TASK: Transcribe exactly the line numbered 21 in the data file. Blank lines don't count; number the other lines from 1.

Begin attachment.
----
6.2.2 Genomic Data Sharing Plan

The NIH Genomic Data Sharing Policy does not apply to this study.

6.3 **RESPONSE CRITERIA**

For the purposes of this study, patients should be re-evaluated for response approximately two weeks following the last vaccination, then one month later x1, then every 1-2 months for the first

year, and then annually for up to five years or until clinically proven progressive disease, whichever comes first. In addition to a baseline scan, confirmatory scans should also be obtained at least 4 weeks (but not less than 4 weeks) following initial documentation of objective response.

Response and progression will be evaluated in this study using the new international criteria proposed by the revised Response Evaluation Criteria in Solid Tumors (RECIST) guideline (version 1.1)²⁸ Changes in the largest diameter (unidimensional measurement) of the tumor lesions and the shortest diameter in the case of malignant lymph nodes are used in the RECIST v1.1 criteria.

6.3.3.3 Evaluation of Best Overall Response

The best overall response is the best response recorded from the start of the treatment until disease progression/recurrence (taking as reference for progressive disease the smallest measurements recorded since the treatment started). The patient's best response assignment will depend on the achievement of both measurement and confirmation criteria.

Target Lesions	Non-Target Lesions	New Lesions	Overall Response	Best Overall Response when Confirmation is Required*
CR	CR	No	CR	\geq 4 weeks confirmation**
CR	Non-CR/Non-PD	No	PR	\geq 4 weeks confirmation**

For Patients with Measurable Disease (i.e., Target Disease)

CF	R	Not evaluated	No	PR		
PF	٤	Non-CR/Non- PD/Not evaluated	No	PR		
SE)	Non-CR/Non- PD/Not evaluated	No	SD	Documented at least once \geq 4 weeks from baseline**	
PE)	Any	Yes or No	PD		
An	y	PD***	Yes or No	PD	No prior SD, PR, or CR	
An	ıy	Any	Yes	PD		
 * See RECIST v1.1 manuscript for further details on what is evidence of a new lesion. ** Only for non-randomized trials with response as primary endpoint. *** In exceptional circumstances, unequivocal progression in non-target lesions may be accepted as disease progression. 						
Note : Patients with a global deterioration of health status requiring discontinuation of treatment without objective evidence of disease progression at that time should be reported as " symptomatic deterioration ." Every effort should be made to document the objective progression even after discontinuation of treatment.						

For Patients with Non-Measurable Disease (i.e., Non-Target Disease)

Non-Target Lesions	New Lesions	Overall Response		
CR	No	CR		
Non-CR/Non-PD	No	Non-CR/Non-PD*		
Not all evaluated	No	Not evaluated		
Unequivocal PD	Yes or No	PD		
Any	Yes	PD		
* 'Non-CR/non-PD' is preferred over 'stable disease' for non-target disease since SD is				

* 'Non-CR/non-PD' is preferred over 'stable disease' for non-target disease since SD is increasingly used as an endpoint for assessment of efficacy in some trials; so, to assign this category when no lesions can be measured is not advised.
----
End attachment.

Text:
For Patients with Non-Measurable Disease (i.e., Non-Target Disease)